Death to head lice

Dee’s come up with the most unusual way to tackle nits.  But does it work?

Our first big piece of PR!!

‘Everybody has one thing they’re good at. My talent is head lice. It’s not as glamorous as ballroom dancing but not everyone has the patience, meticulousness, or determination to do what I do.

I have other skills too. Before my children Mia, 11 and Ines, nine, were born, my advertising job involved advising companies on how to make ideas work. But I swapped business lunches for nappies, and as the kids started school – regular bouts of head lice. I always avoided chemical products, preferring the more natural method of, well, nit-picking. The girls grumbled how boring it was. But it simply needed to be done.
Other mums were embarrassed when I discussed it, admitted they just didn’t have the time, or the knack, to do it right. Then, 18 months ago, I had my brainwave – I’d start my own company blitzing head lice. I’d do the hard work, saving other parents the long hours of getting rid of the bugs. And I’d make it funky. A hair-brained scheme – quite literally, but I knew it could work. My husband Ziyad, 49, encouraged me to go for it. I read up, scoured the internet, rang experts, I chose fabulous massage chairs, spotlights, and a special lice-sucking vacuum attachment. I ordered lush organic conditioners, imported special combs. I even bought hand-held computers and games. I wanted kids to feel it was pampering, not torture.
I found trendy work belts to hold all the ‘tools’ and magnifying visors. I trained assistants. Then we visited schools to test our methods – and my business, The Hairforce, was born.
Parents bring their children to my house for three 90-minute sessions, four days apart, so we eliminate crawlers as they hatch and before they’re mature enough to lay eggs.
It’s a meticulous process of ‘vacuuming,’ fine combing and using specialist tweezers to remove every last louse and egg.
At £30 each session, we’re not cheap. But I think we’re good. Remember all of those miserable, unsuccessful hours trying to clear your kids’ hair… that fortune spent on ‘miracle’ shampoos that haven’t worked?
My mission is to treat whole classes in schools. We’re not going to beat head lice by suffering alone in silence. And many parents simply don’t have the time to tackle them.
No more whispers or shame. I’m on a crusade and if I was a head louse, I’d be afraid, very afraid – this time, it’s war.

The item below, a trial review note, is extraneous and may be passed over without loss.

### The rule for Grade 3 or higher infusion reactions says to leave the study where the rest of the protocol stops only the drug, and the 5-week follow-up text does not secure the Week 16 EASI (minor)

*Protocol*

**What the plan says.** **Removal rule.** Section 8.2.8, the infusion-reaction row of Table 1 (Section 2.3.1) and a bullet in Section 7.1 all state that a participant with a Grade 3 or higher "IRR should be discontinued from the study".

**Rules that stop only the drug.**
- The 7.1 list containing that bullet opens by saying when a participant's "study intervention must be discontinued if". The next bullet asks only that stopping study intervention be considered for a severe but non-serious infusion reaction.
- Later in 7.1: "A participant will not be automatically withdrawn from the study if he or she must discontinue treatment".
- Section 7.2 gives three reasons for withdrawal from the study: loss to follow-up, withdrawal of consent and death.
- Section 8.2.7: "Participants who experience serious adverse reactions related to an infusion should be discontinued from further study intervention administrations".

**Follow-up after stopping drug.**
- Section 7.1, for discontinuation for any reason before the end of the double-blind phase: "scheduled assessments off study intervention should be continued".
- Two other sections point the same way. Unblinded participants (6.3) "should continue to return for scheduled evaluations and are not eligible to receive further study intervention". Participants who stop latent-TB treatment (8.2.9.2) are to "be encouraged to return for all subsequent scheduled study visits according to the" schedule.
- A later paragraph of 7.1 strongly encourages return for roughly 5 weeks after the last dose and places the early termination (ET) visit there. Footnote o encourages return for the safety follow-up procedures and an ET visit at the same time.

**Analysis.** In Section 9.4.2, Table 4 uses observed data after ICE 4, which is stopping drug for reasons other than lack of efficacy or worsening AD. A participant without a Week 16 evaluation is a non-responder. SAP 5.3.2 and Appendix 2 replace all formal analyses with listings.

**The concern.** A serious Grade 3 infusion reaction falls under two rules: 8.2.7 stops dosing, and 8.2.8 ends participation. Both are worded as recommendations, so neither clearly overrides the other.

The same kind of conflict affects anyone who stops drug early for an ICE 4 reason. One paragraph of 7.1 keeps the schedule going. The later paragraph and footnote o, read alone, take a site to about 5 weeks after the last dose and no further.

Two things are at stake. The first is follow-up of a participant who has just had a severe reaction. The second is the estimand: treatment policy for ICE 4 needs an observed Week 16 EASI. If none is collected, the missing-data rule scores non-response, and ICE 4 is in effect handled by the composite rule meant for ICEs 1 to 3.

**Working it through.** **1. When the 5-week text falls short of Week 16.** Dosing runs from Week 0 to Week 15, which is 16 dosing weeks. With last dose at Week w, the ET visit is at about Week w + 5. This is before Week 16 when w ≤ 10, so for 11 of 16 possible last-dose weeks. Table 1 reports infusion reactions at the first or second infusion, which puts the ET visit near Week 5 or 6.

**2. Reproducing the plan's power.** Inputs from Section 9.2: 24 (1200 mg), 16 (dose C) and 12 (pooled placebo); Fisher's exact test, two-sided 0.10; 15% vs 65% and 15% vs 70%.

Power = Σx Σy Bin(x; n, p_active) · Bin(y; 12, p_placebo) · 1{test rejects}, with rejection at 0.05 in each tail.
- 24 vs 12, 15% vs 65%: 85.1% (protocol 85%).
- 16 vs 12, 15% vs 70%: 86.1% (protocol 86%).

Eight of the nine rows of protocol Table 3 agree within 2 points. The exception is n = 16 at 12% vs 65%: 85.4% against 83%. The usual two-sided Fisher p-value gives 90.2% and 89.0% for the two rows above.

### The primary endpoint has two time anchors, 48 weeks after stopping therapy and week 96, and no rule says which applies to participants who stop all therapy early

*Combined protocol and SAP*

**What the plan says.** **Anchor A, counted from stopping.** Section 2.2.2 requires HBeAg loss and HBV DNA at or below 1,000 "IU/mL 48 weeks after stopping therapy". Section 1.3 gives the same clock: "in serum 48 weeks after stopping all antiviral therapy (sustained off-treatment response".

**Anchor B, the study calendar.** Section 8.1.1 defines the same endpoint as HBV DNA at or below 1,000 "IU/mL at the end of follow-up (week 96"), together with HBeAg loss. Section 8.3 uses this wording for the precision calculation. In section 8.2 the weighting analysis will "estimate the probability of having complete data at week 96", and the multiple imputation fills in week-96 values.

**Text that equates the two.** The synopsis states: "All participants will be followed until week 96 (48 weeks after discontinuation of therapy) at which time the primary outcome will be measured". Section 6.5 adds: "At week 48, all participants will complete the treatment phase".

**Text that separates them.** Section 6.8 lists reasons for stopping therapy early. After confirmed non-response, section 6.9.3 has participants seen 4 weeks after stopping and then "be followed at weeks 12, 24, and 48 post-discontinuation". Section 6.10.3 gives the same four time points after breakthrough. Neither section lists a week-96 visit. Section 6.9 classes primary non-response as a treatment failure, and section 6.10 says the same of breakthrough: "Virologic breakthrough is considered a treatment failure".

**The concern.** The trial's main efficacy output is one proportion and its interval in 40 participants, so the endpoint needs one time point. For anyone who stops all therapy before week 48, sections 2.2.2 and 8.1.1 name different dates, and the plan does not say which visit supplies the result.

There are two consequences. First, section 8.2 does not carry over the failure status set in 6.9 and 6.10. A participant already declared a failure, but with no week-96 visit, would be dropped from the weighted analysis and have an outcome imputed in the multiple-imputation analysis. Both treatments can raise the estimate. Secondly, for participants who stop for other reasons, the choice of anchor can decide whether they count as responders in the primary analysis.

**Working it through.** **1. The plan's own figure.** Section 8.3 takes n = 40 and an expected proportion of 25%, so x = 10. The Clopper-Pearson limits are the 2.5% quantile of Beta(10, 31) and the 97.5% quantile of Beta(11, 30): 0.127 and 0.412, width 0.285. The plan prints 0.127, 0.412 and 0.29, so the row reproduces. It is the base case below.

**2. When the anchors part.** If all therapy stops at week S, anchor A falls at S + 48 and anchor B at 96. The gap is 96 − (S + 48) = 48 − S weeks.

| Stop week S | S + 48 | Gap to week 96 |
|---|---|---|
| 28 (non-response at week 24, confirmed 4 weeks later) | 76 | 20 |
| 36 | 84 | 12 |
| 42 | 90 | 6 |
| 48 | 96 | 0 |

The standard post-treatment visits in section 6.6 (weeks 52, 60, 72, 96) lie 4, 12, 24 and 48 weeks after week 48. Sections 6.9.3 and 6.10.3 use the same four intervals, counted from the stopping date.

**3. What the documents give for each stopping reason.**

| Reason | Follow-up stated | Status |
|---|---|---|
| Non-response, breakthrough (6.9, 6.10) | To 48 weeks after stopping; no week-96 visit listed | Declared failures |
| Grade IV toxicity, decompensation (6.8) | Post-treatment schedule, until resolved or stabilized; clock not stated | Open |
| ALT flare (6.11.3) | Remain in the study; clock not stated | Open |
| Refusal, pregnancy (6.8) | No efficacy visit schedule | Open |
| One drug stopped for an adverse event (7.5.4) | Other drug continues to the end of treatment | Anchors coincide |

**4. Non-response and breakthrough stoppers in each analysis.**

Dee Wright, 47, Primrose Hill, NW London
You need plenty of time to get rid of nits. Don’t try to fit it in just before dinner, bed or homework.
Your child should be relaxed and if you don’t want them wriggling about or moaning, give them a book or hand-held game.
Be methodical. Partition wet, conditioned hair and work through it section by section with a special fine-toothed comb. Doing it will-nilly will mean you miss bits.
Make sure you have a good light source.

Checking for lice or removing lice and eggs can be a long, boring process. Do it with friends. You could even do each other’s kids – youngsters often hate their mums nit-picking but let other adults do it.
Head lice are parasitic, wingless insects. They hold onto the hair with claws and live close to the scalp, feeding on blood from the head.
They can’t fly or jump and are passed from one head to another only when they come into contact with each other. School children are prone as they spend a lot of time in close proximity.
Your head may feel itchy if you have head lice but this is not always the case, so it’s sensible to check regularly using a special comb.
Nearly half of all four-11 year olds get lice each year. Up to 15 per cent of children have them at any one time. The nit and lice problem in this country is classed as an epidemic, with £30 million a year spent on treatments.
Lotions and shampoos are available without prescription, but many don’t consider these to be a reliable method of removing unattached lice. There have been reports of lice becoming resistant to traditional chemical products.
Wet combing is highly recommended – either with products or on its own. Alone, it can be effective. It must, however be done thoroughly, which is very time-consuming. And combing must be repeated regularly, at four-day intervals, to break the life cycle of the louse so that it’s removed before it grows enough to reproduce.

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